5. Luther and Darwin. Gulp!
    Is Luther’s creation-theology challenged by “the origin of species” or the “descent of man”? I don’t think so. Here’s why. Let’s check his proposal in the Small Catechism on the First Article of the Apostles’ Creed. Below is the text as I memorized it in catechesis at Immanuel Lutheran parochial school (Rock Island, Illinois)–in the late 1930s!THE FIRST ARTICLE: CREATION

    I believe in God the Father Almighty, Maker of heaven and earth.

    What does this mean?

    I believe that God has made me linked together with all creatures; that He has given me my body and soul, eyes, ears, and all my members, my reason and all my senses, and still preserves them;

    also clothing and shoes, meat and drink, house and home, wife and children, fields, cattle, and all my goods; that He richly and daily provides me with all that I need to support this body and life; that He defends me against all danger, and guards and protects me from all evil;

    and all this purely out of fatherly, divine goodness and mercy, without any merit or worthiness in me; for all which it is my duty to thank and praise, to serve and obey Him. This is most certainly true.

    Note what Luther is and is not saying:

    1. No reference at all to the Genesis creation story. “Believing” in creation is a “Creator and me” agenda, not what I believe about Genesis 1-3. It’s what I say and do about myself as creature connected to the Source, Author, Originator. Does “the origin of species” and the “descent of man” connect with this agenda? I don’t think so. Twelve times in these few lines it’s about “I, me, my.”
    2. The parallel verb to “created me” is “given me.” Creaturely existence is gifted existence. My life is something bestowed, donated. God’s biggest gift to me is me, my own existence. Gifted existence is dependent existence.
    3. Another one of Luther’s bons mots about creation was “Alles ist Gabe.” Everything’s a gift. So look at the list of the gifts he recites in these few lines: biological, mental, economic, familial, social, protective, preserving.
    4. The last two signal that creaturely existence is conflictive. There’s danger and evil. Life is difficult. Sustenance in the face of opponents is included in the gift package.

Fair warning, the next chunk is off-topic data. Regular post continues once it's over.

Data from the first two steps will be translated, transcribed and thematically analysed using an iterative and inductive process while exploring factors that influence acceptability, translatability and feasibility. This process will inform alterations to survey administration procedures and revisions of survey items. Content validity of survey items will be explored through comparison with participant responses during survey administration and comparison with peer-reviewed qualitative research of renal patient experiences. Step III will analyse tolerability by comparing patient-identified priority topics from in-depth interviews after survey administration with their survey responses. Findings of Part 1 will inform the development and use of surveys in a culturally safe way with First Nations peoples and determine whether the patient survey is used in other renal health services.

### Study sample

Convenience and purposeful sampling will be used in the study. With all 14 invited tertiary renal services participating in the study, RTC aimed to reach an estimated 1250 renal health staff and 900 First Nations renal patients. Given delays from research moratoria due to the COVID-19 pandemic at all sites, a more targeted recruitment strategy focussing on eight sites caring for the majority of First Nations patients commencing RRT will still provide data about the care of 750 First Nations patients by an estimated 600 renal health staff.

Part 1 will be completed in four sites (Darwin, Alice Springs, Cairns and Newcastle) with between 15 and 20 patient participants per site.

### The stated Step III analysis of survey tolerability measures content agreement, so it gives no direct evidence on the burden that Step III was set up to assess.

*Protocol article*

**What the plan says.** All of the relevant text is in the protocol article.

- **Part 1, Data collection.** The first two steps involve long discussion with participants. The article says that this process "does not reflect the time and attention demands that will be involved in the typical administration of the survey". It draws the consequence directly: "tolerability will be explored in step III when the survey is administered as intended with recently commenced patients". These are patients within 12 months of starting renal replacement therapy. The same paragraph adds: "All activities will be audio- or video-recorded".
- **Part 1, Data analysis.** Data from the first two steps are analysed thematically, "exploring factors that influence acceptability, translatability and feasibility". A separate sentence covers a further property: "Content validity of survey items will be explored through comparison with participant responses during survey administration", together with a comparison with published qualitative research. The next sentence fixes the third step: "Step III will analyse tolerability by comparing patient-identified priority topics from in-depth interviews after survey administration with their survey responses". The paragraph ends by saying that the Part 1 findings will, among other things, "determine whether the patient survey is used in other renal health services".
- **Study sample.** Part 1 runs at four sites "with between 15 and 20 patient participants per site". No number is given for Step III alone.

5. It’s all gratis. Freebees! No merit on the part of the receiver to deserve these goodies, to exist at all. Alles ist Gabe from the Source. And that source is personal, parental. A divine fatherly benefactor.
    6. Comes now the kicker: obligation. “For all which it is my duty to thank and praise, to serve and obey Him. This is most certainly true.” The German term translated “duty” here is “schuldig,” a much more drastic term. Something like: “For all which I am already way behind in my obligations to thank and to praise, serve and obey.” The gifts of creation–all of them gratis–are gifts that obligate. And who of us is “paid up in full” in our personal creation account? Luther makes this “most certainly true” conclusion perfectly clear in his Large Catechism.

    “Much could be said if we were to describe in detail how few people believe this article. We all pass over it, hear it, and recite it, but we neither see nor consider what the words enjoin on us. For if we believed it with our whole heart, we would also act accordingly and not swagger about and brag and boast as if we had life, riches, power, honor, and such things of ourselves, as if we ourselves were to be feared and served. This is the way the wretched, perverse world acts, drowned in its blindness, misusing all the blessings and gifts of God solely for its own pride and greed, pleasure and enjoyment, and never once turning to God to thank him or acknowledge him as Lord and Creator. Therefore this article would humble and terrify us all [talk about terrorism!] if we believed it. For we sin daily with eyes and ears, hands, body and soul, money and property, and with all that we have. . . . Yet Christians have this advantage, that they acknowledge themselves ‘schuldig’ to serve and obey God for all these things.”